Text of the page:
An applicant’s overview of the Citizens Redistricting Commission

See update below:

Last December I joined thousands of other Californians and applied for consideration to serve on the first Citizen redistricting commission. “We Draw the Lines,” an effort created by Prop 11, the voters FIRST Act, and supported by voters in approval of Prop 20 last month.

When that deadline to serve on this commission closed there were 30,725 applications received including 80 from Mission Viejo.

Having gone through the process I wish to commend the panel of three auditors, Kerri Spano, Nasir Ahmadi and Ms. Camacho who reviewed our applications and conducted the Webinars.

During the June 11th Webinar meeting one board member acknowledged their challenge stating “I can’t tell you this is going to be a perfect process.”

At one stage there were 622 applicants still under consideration who received one or more favorable recommendations from the panel. The auditors were charged with consideration of party affiliation, race/ethnicity, gender, geographic and economic status.

In reviewing the demographics of that report, Orange County, with 3 million residents, had 27 candidates or 4.34% while Sacramento, with a population of 1.4 million had 63 candidates or 10.13%. Yes, we are looking at “diversity.”

A later report, with 36 names acceptable to our state legislature leadership, contains only one name, Michael Ward, representing Orange County. On that same report, the city of Oakland, lists three potential candidates.

The application to serve on this commission was extremely informative. In addition to the basic question of why you wish to serve on the Commission we were required to complete essay questions on our ability to be impartial, our appreciation for California’s diverse demographics and to confirm our analytical skills.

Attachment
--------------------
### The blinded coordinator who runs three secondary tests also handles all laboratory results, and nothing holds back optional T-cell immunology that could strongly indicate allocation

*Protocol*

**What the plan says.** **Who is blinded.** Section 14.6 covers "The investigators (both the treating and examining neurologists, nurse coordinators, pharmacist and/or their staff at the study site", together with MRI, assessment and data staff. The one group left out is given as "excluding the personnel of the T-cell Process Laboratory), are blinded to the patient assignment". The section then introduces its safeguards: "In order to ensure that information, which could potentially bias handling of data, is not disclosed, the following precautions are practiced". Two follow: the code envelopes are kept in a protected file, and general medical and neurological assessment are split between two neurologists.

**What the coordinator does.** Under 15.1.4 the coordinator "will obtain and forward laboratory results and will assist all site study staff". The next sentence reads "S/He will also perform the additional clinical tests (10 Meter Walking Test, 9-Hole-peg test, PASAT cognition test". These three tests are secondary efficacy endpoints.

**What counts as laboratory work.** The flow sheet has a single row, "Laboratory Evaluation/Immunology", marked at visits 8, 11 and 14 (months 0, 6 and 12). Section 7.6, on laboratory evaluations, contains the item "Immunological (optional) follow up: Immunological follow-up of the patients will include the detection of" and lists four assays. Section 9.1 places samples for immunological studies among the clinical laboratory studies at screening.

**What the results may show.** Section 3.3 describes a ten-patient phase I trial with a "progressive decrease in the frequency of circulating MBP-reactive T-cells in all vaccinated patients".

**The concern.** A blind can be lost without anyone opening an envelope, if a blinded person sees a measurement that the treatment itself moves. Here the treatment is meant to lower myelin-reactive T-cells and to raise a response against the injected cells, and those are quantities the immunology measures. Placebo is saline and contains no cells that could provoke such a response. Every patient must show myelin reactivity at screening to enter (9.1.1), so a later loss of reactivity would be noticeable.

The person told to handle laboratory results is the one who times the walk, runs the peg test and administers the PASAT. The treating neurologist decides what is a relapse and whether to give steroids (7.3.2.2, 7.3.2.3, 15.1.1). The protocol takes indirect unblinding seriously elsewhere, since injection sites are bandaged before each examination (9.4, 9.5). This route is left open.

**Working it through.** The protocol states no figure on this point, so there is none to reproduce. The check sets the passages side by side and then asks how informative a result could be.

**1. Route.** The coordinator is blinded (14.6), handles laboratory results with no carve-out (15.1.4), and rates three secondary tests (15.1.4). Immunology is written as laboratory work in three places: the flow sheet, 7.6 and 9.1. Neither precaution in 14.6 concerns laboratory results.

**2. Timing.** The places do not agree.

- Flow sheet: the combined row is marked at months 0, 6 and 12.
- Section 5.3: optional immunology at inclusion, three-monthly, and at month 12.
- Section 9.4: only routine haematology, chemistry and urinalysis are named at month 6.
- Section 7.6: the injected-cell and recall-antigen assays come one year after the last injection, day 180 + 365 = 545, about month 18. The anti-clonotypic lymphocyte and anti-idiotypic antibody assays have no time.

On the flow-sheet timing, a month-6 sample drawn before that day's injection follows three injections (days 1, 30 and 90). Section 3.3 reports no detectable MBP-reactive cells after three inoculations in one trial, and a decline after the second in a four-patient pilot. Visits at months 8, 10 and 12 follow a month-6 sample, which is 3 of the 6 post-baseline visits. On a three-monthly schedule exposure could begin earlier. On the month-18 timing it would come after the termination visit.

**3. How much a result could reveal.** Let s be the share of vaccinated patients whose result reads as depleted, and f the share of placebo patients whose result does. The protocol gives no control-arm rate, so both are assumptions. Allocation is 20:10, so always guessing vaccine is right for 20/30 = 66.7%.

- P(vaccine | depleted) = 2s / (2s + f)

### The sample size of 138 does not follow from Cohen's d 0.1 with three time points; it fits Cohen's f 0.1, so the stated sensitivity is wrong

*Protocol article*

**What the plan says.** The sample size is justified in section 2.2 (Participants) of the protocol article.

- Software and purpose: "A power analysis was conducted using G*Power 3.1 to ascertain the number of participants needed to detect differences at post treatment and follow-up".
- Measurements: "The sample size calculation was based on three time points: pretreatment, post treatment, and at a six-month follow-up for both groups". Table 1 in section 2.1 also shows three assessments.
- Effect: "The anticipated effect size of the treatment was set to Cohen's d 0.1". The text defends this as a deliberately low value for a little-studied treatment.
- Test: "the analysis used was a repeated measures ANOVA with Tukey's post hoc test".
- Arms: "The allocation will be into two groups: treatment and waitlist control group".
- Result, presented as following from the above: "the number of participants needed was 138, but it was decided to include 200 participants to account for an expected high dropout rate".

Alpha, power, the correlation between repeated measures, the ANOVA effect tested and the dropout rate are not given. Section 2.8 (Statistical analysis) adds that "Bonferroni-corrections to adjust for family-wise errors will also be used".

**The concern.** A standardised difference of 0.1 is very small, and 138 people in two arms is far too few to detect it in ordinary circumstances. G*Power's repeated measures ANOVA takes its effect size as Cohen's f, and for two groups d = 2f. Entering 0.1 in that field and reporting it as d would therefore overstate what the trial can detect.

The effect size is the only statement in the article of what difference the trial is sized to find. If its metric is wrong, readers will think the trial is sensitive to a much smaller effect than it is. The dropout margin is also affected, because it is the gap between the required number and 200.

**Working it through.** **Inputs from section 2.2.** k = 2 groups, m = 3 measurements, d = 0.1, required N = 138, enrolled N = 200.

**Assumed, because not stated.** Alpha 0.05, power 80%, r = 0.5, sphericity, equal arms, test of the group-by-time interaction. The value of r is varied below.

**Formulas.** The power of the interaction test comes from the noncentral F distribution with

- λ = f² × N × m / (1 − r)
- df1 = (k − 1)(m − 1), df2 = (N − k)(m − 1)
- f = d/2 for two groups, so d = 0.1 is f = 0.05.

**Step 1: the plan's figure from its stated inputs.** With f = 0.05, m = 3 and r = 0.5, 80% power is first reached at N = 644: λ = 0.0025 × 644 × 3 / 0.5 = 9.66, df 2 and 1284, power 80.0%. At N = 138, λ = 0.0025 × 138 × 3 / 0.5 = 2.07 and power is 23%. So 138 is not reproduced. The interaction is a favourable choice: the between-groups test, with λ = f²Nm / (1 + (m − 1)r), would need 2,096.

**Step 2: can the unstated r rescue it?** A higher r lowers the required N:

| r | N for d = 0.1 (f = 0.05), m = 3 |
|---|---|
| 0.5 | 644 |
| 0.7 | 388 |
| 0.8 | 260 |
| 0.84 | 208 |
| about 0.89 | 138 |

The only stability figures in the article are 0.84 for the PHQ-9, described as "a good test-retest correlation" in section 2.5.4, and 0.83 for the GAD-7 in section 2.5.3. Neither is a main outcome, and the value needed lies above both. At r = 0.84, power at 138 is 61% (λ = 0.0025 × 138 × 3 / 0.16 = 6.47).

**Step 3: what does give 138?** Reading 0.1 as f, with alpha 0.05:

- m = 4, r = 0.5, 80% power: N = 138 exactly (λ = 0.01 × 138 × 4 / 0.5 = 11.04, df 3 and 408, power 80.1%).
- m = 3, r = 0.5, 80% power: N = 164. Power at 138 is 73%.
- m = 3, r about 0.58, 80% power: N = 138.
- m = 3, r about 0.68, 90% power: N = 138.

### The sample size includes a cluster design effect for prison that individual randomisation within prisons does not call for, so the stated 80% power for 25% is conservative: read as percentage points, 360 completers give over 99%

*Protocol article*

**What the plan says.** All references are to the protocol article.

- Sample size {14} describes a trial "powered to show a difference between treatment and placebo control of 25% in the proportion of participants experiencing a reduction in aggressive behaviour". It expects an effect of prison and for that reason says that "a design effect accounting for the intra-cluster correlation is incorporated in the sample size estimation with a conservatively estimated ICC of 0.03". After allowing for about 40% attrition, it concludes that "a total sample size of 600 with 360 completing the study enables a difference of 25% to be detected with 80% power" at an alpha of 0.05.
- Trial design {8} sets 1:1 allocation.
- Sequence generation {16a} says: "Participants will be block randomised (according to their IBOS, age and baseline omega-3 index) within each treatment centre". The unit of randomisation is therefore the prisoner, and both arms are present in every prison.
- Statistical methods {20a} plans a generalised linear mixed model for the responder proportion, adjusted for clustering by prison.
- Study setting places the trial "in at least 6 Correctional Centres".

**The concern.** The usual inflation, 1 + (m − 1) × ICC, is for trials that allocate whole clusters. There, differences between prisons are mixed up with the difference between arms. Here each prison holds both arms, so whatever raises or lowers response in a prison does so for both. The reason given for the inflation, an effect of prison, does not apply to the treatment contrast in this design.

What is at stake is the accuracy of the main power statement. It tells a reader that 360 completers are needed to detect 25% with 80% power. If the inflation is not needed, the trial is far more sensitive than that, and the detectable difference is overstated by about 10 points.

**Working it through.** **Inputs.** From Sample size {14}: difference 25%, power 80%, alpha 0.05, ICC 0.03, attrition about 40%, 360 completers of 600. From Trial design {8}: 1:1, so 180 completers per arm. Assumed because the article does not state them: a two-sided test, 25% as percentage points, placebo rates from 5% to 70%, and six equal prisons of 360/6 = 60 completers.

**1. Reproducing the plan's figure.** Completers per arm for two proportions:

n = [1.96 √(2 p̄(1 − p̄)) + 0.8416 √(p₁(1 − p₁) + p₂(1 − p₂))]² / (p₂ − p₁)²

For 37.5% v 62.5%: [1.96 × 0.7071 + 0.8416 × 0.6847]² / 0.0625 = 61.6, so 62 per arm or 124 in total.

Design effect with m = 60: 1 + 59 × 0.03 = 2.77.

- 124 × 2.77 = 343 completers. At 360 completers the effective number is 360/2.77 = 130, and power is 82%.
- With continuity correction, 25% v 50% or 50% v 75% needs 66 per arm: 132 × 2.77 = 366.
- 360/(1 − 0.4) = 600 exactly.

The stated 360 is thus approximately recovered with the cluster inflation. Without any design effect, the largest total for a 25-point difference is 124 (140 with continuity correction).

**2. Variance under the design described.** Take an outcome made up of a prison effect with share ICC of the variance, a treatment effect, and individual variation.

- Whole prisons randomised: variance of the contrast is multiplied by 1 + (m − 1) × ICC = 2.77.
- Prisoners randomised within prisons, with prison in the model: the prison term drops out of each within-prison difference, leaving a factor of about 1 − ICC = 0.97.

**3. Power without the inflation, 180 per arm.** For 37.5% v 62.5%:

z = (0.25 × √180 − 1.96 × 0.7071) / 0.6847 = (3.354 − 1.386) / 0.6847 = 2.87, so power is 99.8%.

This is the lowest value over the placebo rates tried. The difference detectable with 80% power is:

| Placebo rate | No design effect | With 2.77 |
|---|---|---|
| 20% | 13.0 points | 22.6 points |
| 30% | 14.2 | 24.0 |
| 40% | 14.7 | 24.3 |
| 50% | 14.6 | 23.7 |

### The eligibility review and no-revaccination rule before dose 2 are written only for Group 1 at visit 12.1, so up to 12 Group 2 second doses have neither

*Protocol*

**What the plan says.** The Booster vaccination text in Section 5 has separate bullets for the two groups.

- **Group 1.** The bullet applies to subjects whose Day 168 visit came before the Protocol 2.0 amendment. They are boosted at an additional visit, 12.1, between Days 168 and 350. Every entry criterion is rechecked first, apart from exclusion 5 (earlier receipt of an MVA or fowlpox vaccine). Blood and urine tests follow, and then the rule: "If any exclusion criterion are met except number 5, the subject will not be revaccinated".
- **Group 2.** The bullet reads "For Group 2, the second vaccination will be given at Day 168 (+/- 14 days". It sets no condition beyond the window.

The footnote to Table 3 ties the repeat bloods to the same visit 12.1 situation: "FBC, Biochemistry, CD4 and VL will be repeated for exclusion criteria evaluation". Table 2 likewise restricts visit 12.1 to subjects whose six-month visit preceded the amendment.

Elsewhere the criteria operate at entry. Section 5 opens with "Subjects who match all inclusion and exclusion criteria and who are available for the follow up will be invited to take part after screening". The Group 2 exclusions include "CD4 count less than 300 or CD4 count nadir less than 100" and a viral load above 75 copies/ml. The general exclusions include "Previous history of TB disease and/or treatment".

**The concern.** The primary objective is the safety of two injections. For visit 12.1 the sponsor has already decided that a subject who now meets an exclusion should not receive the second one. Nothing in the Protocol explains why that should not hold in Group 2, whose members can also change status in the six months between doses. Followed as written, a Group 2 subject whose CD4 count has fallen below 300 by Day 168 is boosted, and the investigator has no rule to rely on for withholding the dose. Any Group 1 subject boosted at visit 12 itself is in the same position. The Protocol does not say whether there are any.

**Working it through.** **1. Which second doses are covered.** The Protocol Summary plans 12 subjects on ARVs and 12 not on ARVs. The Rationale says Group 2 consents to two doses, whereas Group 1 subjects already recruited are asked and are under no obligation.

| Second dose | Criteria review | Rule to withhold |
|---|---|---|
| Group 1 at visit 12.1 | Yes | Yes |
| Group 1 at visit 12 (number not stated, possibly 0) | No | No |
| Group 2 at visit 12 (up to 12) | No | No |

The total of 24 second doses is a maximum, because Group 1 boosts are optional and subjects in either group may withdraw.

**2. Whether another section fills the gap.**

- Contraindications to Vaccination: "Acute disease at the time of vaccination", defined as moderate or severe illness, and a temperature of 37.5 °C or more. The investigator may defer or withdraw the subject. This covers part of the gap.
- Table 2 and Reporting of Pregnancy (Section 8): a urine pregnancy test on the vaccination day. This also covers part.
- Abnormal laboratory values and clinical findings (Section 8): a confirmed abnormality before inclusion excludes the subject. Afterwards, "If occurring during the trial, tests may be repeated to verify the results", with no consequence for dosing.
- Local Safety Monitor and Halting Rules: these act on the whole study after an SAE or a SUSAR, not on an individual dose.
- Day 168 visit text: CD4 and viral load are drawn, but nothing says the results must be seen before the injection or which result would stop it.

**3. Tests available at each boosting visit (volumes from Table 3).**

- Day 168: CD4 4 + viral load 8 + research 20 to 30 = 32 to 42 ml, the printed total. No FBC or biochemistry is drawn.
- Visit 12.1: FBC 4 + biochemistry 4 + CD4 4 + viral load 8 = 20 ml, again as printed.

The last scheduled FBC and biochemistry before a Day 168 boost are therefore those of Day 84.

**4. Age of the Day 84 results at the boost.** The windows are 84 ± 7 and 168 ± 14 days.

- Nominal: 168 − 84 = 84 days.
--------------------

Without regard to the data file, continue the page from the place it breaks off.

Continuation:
We were also required to provide extensive information on our eduction, employment history, activities, financial contributions and specifics on every living family member.

In addition we were to provide three letters of recommendation that support our ability to be open to diversity in carrying out the duties in serving on the commission.

We were told to acknowledge that this is a major commitment.

Do we have “the time, qualifications, and commitment to perform the high-profile work of a commissioner. The process for determining the districts and coming to a final agreement on the maps for those districts must occur in an 8 1/2 month period that starts January 1, 2011, and ends September 15, 2011, with a presentation of the final maps to the Secretary of State for certification.”

Creating a fair and balanced commission is virtually impossible when you must consider candidates by geographic region, ethnicity (White, Asian, Black or Hispanic/Latino), party affiliation, (5 Democrat, 5 Republican and 4 Decline to State), to gender to satisfy the charge of diversity.

While the barriers are not perfect, I fully support having private citizens serve on this commission. I read several of their applications and found them to be well qualified to serve.

Update: In the Dec 14th Sac Bee Dan Walters points ot the inbalance between White members v. Asians on the

proposed commission panel.

As of April 27th there were 1185 tentatively eligibleAsian men and Asian women as compared to 17747 Whites yet their

are  only 3 whites on the commission. At times we can take diversity to questionable extremes.

About Larry Gilbert